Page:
Researchers will study the genetic blueprints of severely ill patients to attempt to find what causes predisposition to the disease and identify possible treatments.
The UK-wide initiative involves sequencing the whole genomes of patients and is led by Dr Kenneth Baillie from the University of Edinburgh in collaboration with Genomics England, the NHS, and the global GenOMICC (Genetics of Susceptibility and Mortality in Critical Care) consortium.
Dr Baillie said: “Our genes play a role in determining who becomes desperately sick with infections like Covid-19. Understanding these genes will help us to choose treatments for clinical trials.
“The GenOMICC study was launched before this outbreak and it is recruiting in 145 ICUs across the country with tremendous support from the critical care community. We are excited to work with Genomics England to tackle this new and complex disease.”
The partnership will allow whole genome sequencing to take place across the NHS, studying up to 20,000 people who are or have been in intensive care with coronavirus, as well as 15,000 people with mild symptoms.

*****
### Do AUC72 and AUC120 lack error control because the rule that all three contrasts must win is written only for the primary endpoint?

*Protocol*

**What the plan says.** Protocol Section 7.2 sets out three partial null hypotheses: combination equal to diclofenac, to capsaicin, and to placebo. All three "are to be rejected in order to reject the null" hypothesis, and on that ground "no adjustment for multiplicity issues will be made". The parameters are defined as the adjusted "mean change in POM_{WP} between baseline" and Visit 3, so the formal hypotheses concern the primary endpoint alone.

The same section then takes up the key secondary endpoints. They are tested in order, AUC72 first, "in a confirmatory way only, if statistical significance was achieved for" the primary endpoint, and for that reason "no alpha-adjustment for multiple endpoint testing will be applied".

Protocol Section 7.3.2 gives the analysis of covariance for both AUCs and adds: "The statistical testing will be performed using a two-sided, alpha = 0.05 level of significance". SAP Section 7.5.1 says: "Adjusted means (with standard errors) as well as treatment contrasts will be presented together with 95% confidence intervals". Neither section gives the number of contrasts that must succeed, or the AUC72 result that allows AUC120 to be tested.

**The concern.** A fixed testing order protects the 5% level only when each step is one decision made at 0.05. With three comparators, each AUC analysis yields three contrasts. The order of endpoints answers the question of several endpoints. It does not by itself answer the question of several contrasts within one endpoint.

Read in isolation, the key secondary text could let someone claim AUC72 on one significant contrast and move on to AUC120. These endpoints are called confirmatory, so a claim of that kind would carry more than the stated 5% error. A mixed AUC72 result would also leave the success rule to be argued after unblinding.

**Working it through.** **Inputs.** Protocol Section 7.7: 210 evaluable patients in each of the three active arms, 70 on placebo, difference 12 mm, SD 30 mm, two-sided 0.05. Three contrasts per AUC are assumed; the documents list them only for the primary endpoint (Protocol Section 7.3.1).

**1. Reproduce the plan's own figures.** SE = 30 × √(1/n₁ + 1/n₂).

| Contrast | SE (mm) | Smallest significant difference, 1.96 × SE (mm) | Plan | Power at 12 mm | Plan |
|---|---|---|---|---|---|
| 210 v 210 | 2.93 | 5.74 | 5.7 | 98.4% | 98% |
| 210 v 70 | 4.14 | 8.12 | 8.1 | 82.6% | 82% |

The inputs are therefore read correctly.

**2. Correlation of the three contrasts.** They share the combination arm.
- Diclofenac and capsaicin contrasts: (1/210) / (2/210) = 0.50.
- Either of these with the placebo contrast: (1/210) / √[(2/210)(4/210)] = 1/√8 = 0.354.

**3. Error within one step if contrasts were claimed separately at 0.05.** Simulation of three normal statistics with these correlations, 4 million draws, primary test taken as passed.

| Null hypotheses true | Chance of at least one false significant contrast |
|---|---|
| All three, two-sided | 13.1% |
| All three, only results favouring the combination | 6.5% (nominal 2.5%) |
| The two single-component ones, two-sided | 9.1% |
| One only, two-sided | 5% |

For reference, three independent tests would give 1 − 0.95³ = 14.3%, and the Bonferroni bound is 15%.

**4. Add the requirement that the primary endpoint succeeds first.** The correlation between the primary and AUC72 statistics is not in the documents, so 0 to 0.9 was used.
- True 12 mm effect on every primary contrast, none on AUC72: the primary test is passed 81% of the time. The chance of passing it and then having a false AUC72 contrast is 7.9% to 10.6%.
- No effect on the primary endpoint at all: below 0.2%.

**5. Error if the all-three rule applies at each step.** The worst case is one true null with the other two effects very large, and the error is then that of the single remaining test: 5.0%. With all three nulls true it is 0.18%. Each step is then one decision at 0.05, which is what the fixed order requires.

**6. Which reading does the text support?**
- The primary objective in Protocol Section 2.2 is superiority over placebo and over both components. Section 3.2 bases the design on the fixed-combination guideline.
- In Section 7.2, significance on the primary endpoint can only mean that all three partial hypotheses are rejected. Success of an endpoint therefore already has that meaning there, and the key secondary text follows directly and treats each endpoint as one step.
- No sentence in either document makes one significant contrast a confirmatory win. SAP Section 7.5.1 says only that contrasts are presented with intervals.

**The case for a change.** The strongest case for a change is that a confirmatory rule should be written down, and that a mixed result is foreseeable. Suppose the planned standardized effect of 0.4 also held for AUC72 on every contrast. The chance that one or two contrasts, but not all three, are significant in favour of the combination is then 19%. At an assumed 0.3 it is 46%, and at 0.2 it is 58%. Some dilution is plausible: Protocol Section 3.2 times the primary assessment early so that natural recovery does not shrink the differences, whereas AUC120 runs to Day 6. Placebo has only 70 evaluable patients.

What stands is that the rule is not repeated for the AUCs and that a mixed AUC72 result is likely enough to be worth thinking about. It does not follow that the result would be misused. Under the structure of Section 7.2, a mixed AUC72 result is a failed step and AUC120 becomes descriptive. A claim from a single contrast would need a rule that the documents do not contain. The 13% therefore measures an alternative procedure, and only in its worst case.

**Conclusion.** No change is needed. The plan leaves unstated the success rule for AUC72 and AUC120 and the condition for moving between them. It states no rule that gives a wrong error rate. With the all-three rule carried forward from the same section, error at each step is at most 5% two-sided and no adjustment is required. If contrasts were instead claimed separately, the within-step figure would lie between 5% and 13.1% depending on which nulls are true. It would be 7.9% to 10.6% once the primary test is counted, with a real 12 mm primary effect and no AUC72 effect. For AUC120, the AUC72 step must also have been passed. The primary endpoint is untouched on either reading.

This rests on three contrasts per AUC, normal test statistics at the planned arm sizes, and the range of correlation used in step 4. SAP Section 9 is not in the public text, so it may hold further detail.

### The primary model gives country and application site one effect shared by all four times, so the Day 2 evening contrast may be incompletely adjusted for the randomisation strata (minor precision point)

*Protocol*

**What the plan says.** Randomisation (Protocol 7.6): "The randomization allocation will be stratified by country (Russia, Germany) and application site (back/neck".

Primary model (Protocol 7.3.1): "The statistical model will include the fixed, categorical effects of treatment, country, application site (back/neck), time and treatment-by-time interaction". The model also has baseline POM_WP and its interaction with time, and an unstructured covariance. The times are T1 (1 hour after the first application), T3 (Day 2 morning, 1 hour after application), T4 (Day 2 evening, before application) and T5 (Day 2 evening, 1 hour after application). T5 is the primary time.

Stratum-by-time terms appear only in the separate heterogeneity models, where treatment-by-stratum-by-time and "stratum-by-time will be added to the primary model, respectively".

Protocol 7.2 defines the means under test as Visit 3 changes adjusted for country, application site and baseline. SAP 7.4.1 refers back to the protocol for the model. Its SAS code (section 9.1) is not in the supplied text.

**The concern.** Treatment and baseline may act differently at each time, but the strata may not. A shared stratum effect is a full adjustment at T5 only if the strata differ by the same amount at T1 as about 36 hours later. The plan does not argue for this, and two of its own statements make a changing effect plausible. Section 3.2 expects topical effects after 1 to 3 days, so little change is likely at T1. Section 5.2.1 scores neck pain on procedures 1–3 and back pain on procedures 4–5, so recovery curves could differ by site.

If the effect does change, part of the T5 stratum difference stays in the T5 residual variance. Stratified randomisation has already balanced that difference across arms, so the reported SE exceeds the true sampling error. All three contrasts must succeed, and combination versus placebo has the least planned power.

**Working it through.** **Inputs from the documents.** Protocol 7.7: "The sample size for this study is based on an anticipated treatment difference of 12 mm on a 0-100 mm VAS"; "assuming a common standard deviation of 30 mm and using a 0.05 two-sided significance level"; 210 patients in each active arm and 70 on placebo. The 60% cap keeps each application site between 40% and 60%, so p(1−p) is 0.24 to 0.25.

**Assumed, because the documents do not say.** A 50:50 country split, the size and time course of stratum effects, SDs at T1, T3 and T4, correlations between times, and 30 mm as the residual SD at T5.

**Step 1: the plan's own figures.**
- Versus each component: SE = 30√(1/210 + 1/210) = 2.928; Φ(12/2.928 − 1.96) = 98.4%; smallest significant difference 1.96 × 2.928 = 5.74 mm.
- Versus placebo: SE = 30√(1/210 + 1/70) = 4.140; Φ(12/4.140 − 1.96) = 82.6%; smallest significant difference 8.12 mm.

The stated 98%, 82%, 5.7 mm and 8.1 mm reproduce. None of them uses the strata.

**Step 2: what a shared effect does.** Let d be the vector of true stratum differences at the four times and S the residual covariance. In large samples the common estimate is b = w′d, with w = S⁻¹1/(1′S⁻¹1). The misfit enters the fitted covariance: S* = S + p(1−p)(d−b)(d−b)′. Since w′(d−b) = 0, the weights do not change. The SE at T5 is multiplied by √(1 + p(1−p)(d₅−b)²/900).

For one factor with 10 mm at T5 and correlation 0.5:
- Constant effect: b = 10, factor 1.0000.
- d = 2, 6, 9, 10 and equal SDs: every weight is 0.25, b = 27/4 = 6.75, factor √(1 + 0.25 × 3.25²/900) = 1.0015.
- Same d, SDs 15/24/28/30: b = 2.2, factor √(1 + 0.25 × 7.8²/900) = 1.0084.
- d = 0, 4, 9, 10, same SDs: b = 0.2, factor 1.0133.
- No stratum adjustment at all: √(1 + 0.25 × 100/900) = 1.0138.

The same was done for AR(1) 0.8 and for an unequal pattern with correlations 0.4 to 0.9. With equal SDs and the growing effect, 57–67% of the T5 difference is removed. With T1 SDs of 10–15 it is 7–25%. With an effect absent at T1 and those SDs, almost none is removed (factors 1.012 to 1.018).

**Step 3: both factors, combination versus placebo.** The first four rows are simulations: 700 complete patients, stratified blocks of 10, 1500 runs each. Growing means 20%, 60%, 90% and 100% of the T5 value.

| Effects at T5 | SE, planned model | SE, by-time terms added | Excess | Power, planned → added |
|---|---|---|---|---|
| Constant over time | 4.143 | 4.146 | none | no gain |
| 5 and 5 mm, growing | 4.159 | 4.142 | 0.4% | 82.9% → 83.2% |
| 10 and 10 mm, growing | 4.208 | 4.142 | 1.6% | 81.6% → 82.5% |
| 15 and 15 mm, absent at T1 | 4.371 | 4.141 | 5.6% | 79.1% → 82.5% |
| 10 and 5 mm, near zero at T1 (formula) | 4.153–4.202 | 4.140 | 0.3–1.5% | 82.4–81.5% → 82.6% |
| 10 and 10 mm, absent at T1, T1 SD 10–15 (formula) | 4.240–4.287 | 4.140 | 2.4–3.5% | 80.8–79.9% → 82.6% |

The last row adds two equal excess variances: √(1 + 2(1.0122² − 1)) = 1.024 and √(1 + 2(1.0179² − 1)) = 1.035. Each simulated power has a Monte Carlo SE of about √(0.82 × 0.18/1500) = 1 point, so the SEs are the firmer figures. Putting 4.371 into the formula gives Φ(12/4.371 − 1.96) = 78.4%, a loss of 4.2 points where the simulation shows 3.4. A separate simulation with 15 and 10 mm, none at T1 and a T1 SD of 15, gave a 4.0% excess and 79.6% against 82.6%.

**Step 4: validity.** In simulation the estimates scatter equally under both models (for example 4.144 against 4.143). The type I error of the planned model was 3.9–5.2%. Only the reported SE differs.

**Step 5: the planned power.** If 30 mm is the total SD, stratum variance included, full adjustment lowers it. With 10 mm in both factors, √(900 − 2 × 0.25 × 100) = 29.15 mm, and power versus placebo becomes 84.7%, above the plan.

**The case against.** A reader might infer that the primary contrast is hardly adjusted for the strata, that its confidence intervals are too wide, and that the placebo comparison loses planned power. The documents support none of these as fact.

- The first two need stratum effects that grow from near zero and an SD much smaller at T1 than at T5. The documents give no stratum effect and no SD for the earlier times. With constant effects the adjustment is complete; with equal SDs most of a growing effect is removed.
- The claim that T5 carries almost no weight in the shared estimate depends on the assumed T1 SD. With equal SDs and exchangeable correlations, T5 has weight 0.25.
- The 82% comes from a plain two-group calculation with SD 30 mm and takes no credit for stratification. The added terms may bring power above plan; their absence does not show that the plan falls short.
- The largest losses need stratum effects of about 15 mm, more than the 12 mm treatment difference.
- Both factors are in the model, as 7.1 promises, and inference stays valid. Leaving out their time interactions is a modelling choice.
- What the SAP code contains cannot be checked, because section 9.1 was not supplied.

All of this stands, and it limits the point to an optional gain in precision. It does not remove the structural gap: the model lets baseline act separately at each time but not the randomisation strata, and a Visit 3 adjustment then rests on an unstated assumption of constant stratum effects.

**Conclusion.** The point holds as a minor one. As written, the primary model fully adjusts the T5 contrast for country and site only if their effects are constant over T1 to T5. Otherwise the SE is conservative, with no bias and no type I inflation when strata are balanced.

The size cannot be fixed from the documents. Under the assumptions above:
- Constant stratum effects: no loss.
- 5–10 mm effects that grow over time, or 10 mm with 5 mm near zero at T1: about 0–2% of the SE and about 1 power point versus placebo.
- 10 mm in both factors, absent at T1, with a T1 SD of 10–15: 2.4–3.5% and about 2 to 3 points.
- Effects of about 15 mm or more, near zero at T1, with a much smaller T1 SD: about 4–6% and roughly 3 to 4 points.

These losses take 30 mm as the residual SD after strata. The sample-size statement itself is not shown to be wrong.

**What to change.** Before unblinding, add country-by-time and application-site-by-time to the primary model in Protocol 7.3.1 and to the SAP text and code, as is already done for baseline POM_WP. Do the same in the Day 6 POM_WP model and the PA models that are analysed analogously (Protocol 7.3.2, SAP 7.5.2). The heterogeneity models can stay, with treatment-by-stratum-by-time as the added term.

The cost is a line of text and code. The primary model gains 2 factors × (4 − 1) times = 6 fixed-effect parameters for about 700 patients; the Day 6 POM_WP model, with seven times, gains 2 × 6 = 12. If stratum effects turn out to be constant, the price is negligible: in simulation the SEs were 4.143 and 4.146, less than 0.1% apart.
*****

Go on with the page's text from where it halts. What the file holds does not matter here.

GenOMICC, launched by Dr Baillie in 2016, is already working in more than 170 intensive care units across the UK and has signed up more than one thousand patients for the study. The aim is to recruit every Covid-19 patient on a ventilator in the UK.
It remains unknown why some people with coronavirus get no symptoms at all while others become critically ill or die.
GenOMICC is an open, global consortium of intensive care clinicians to understand genetic factors that influence outcomes in intensive care from various diseases including SARS, influenza and sepsis and is designed to be able to rapidly perform research in the event of major outbreaks.
GenOMICC is funded by the charity Sepsis Research (FEAT), the Intensive Care Society, Wellcome, UKRI and Scotland’s Chief Scientist Office.
This new work is backed by £28 million of funding from Genomics England, UK Research and Innovation, the Department of Health and Social Care and the National Institute for Health Research.
Secretary of State for health Matt Hancock said: “I am delighted to be announcing this further major programme in the UK’s fight against Covid-19. As a nation we are determined to harness the UK’s leadership in genomics to understand its role in viral response and whether we can use this information to identify those at greatest risk and improve their treatment.”
Sir Mark Caulfield, Chief Scientist at Genomics England, said: “For the first time in a generation we face a global viral pandemic that is life-threatening for some people, yet others have a mild infection. By reading the whole genome we may able to identify variation that affects response to Covid-19 and discover new therapies that could reduce harm, save lives and even prevent future outbreaks.”